• China
      • Current Location:
      • China

    • Join Date: Nov 2003
    • Posts: 2,715
    #5

    Re: v-ed + n. and n.+v-ed

    Dear BobK,
    Thank you very much for your explanation.
    In No.1 my question is 'whether there is any difference between 'suspected opponents' and 'opponents suspected'. Could you please explain them to me? Tdol explained them to me but the explanation is too simple for to to understand.
    No.2
    Did you mean 2a means the methods have already been adopted?
    And 2b means there are several methods for people to choose. But if they choose they can only choose one method (single out can only be followed by singular noun?)?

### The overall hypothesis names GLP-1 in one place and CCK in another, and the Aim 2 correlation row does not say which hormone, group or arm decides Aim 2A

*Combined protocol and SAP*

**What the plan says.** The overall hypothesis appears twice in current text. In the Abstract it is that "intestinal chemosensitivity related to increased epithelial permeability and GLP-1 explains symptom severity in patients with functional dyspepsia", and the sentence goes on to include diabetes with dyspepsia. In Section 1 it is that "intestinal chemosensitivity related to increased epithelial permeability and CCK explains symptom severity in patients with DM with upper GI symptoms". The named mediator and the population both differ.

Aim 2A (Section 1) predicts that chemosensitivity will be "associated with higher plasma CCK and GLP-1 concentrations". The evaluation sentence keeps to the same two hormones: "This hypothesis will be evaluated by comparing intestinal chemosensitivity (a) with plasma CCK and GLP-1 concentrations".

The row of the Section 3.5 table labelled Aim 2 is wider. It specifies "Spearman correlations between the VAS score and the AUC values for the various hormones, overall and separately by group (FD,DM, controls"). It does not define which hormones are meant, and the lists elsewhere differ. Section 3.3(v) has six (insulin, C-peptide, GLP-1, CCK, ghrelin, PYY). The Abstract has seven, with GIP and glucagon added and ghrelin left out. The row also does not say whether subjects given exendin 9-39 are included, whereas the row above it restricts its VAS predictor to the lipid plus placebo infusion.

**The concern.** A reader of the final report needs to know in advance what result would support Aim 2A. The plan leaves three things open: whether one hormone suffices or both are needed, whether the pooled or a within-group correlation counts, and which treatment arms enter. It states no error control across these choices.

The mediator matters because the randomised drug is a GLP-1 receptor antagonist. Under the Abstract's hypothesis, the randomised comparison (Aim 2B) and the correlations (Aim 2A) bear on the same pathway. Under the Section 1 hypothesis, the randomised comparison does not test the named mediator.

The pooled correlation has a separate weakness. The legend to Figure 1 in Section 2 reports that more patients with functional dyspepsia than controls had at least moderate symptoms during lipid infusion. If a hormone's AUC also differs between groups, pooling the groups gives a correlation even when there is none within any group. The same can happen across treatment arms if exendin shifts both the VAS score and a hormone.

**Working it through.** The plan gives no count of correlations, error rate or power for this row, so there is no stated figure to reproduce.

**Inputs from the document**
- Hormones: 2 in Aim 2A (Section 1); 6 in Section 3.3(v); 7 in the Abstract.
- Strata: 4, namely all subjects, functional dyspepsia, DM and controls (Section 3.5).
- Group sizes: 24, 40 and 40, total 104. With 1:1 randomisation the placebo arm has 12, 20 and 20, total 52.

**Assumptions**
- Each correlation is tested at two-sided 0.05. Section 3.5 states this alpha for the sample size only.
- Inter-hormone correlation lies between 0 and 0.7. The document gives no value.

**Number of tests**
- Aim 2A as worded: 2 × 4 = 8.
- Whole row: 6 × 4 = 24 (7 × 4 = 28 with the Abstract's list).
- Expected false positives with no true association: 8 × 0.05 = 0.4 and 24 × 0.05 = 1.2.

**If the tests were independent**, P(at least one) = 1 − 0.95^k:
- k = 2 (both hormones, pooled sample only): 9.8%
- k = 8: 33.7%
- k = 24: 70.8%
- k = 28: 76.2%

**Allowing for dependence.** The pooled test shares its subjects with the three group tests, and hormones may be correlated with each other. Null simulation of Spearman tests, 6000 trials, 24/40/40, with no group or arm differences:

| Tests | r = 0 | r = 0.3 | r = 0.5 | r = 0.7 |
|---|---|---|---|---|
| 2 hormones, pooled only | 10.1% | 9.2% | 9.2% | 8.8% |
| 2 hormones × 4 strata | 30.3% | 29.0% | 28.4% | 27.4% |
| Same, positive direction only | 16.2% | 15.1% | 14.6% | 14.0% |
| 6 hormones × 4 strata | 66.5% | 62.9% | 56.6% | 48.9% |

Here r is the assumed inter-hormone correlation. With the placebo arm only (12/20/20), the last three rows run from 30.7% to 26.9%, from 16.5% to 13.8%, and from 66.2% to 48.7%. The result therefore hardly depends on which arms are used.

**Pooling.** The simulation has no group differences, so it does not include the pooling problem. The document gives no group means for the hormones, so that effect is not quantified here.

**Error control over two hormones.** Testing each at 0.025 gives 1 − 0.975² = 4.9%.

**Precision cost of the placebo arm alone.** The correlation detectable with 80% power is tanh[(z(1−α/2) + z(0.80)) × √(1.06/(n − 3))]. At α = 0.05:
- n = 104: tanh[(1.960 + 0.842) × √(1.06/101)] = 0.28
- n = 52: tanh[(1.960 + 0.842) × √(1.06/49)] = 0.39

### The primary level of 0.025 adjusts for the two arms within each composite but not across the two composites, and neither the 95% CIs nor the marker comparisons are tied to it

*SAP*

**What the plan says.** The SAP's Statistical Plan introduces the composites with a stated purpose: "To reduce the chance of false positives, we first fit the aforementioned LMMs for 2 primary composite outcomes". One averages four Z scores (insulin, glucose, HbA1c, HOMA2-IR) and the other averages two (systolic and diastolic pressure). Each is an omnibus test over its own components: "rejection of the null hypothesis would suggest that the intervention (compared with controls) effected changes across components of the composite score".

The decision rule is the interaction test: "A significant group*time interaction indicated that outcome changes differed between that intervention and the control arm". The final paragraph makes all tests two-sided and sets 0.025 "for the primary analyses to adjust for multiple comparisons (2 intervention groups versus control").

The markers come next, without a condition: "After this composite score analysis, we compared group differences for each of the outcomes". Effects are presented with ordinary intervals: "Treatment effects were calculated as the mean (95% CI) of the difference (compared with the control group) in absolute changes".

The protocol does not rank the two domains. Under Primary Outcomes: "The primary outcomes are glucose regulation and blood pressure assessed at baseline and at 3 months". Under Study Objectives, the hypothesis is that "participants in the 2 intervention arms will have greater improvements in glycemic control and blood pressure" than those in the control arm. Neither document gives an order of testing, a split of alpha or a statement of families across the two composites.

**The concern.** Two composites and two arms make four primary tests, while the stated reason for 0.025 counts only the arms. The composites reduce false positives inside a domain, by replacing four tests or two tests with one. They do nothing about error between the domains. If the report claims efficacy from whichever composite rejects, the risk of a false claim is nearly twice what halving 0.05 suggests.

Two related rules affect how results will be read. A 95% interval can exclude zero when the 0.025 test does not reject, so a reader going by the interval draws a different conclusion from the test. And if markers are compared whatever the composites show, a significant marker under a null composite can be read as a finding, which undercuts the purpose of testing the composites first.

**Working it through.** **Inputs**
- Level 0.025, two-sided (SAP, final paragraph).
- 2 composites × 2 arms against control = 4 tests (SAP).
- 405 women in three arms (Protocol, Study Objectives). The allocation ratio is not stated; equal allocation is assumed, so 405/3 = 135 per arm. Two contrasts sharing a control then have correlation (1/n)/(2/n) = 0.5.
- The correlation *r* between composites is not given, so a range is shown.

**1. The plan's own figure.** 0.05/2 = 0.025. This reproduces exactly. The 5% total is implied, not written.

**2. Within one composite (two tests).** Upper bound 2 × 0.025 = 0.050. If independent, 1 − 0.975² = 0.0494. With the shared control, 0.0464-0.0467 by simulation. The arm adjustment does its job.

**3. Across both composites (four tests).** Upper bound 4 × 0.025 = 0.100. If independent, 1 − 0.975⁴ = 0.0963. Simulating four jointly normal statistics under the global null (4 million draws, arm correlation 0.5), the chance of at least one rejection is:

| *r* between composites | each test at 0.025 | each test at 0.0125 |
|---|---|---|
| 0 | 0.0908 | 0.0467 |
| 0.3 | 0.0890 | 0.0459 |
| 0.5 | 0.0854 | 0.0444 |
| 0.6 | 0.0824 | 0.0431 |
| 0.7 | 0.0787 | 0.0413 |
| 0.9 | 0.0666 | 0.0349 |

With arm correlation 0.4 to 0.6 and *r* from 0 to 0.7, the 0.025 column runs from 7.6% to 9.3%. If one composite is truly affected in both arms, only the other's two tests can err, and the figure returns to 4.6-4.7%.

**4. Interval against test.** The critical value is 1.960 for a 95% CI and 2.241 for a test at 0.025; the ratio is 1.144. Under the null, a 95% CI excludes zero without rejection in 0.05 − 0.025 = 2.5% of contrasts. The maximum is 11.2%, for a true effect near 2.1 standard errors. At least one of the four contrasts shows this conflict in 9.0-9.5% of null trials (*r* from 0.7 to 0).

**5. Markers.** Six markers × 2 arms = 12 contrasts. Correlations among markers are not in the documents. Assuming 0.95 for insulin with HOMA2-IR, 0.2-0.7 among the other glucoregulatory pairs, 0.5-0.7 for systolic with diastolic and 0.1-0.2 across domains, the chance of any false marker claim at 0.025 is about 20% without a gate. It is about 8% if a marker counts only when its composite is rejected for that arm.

Looking forward to hearing from you.

    Thank you in advance.

    Jiang
    Quote Originally Posted by BobK View Post
    Very neat summary

    In relation to Jiang's examples:



    1a is OK. 1b is not - if you want to put a preposition in place of of, it would be by, but this changes the focus a bit (and makes it slightly misleading: they're suspected by the security services).

    2a is talking only about things actually done - only those methods that have actually been adopted (maybe only two or three). 2b refers to all possible methods, from which it singles out only the ones adopted. The difference here is very slight; I think 2b is the more common version.

    b

  2. BobK's Avatar
    • Member Info
      • Native Language:
      • English
      • Home Country:
      • UK
      • Current Location:
      • UK

    • Join Date: Jul 2006
    • Posts: 16,038
    #6

    Re: v-ed + n. and n.+v-ed

    Quote Originally Posted by jiang View Post
    Dear BobK,
    Thank you very much for your explanation.